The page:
The kidney is an elementary component of the human body. A body cannot function without its kidneys as it is a pivotal part of our excretion system. The kidney plays a huge role in removing toxins from the body and excretes waste products through the excretory system. Over time, our kidneys may stop functioning in the sense that they may not be able to bifurcate toxins from blood or excessive fluids. In such scenarios, toxins may enter into the bloodstream which can lead to further illnesses or even death in extreme cases. The damage done to the kidney, if causing long-term repercussions, is known as a Chronic Kidney Disease (CKD). In this blog, we will talk about how to detect Chronic Kidney Diseases, its risks, factors that affect it, complications that may arise, its stages, lifestyle amendments you can make, and kidney disease treatment for it.
Symptoms of Chronic Kidney Disease
Chronic Kidney Diseases can have long-lasting effects on our body which makes it crucial to detect the early signs and symptoms of having CKD, to manage it better. Given below is the list of common symptoms noted in the patients:
- Muscle cramps
- Nausea and vomiting
- Trouble in sleep or insomnia
- Loss of appetite
- Trouble in passing the urine (too much or too little)
- Swelling of feet and ankles
- Fatigue and weakness
- Loss of memory
These symptoms are commonly observed by experts. If you’re feeling most of them and have reason to believe that you may have a kidney problem, then you should get your kidneys checked as soon as possible.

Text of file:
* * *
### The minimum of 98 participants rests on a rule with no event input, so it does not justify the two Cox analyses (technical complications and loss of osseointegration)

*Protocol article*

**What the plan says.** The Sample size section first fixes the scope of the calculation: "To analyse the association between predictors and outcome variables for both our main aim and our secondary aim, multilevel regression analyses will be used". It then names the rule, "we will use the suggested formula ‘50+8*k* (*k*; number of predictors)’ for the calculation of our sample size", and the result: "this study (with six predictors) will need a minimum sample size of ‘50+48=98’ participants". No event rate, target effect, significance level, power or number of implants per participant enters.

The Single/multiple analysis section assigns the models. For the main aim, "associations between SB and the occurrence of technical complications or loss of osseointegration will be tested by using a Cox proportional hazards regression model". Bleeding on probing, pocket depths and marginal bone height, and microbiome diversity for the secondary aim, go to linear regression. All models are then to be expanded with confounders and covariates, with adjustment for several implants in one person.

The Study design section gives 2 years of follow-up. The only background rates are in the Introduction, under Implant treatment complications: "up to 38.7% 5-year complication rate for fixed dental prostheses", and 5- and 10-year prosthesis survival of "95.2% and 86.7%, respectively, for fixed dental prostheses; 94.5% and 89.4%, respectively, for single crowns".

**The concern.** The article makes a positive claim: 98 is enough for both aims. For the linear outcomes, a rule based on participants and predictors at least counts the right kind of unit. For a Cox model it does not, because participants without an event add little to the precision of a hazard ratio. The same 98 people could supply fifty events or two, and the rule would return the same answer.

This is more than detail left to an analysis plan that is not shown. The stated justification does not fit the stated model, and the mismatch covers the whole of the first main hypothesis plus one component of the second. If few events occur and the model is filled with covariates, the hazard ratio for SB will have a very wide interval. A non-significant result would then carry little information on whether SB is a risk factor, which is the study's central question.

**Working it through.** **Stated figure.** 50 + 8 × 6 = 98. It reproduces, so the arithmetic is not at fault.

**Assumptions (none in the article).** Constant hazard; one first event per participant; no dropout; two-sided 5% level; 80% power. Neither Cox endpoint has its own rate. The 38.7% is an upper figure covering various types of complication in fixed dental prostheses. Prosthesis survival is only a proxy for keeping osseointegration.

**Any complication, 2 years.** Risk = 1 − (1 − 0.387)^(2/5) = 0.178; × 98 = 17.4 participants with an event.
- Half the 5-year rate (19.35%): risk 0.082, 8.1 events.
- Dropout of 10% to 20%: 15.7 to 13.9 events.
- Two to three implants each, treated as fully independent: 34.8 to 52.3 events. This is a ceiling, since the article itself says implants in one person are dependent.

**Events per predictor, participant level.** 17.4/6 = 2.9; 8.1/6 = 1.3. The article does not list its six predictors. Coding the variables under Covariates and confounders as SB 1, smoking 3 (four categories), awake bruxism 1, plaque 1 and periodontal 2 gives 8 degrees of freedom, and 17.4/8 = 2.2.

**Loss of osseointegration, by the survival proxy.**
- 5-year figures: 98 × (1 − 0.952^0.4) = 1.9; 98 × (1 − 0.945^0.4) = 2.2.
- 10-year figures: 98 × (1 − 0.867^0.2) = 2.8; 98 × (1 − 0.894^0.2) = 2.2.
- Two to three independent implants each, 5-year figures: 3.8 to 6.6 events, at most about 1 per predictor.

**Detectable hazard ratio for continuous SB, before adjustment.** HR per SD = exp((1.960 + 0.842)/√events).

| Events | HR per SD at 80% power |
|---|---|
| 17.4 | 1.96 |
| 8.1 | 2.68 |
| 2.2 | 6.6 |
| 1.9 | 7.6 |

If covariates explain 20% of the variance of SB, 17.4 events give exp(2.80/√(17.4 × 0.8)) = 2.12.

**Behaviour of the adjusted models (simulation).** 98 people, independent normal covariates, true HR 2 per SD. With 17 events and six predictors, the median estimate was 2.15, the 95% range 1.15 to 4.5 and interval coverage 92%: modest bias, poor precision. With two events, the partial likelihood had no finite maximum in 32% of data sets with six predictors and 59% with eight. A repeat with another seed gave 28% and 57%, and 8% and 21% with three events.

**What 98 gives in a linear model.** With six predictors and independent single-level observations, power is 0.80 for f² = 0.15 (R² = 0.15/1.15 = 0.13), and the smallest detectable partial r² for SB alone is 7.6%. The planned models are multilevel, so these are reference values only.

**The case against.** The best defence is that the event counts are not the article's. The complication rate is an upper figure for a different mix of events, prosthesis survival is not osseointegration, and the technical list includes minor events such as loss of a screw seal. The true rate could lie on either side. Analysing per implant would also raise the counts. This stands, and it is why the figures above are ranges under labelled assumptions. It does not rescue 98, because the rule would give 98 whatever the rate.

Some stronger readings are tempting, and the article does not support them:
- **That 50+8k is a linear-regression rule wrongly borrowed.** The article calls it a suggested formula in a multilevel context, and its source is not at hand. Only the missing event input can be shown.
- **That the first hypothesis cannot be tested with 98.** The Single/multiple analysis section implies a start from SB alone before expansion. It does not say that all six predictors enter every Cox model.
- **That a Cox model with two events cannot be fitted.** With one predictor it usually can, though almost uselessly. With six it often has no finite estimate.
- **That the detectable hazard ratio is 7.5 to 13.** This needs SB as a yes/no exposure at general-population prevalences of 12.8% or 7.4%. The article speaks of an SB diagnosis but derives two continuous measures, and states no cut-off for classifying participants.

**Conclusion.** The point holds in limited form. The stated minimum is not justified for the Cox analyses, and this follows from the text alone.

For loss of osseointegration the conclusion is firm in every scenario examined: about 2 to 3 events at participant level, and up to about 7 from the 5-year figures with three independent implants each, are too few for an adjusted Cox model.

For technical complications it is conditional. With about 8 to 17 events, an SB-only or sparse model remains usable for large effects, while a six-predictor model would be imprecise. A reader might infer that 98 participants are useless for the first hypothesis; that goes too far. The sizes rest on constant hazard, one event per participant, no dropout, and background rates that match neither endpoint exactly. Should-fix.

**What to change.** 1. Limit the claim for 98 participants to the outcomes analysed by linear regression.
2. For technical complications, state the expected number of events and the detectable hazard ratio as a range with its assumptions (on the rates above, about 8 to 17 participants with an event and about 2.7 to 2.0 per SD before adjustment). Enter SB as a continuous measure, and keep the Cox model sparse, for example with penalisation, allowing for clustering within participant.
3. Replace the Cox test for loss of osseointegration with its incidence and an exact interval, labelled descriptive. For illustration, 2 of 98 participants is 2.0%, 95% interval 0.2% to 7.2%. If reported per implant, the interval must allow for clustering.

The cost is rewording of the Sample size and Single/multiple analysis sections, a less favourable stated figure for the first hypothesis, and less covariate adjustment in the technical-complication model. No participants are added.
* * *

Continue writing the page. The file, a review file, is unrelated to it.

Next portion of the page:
Risk Factors Associated with Chronic Kidney Diseases
It is crucial to understand the risk factors that are associated with CKD, in order to better manage and prepare for any potential diseases. The most common risk factors are mentioned below:
- Recurrent urinary tract infection and obstruction
- Polycystic kidney disease
- Chronic glomerulonephritis
- Cardiovascular disease
- Diabetes mellitus
- Family history of kidney disease
Chronic kidney diseases have an impact not only on the kidney but also have negative effects on other body parts like the heart, lungs, liver and urinary tract amongst others.
Factors That Can Cause Chronic Kidney Diseases
Now that we know what a chronic kidney disease is, what its symptoms are and its associated risks, knowing how chronic kidney diseases are caused internally can shed light on preventing it further altogether. Chronic kidney diseases are mainly caused when the functioning of the kidney gets impaired. Given below are the pointers to note which can be factors causing chronic kidney diseases:
- Type 1 or type 2 diabetes
- High blood pressure
- Recurrent kidney infection also called pyelonephritis
- Polycystic kidney disease
- Prolonged obstruction of the urinary tract, from conditions such as enlarged prostate, kidney stones, and some cancers
- Vesicoureteral reflux, a condition that causes urine to back up into your kidneys
- Glomerulonephritis, an inflammation of the kidney’s filtering units (glomeruli)
- Interstitial nephritis, an inflammation of the kidney’s tubules and surrounding structure
Complications of Chronic Kidney Diseases
Chronic kidney diseases can impact any part of the body. Increased complications can potentially lead to any of the following:
- Heart and blood vessel (cardiovascular) disease
- Weak bones and an increased risk of bone fractures
- Decreased sex drive, erectile dysfunction or reduced fertility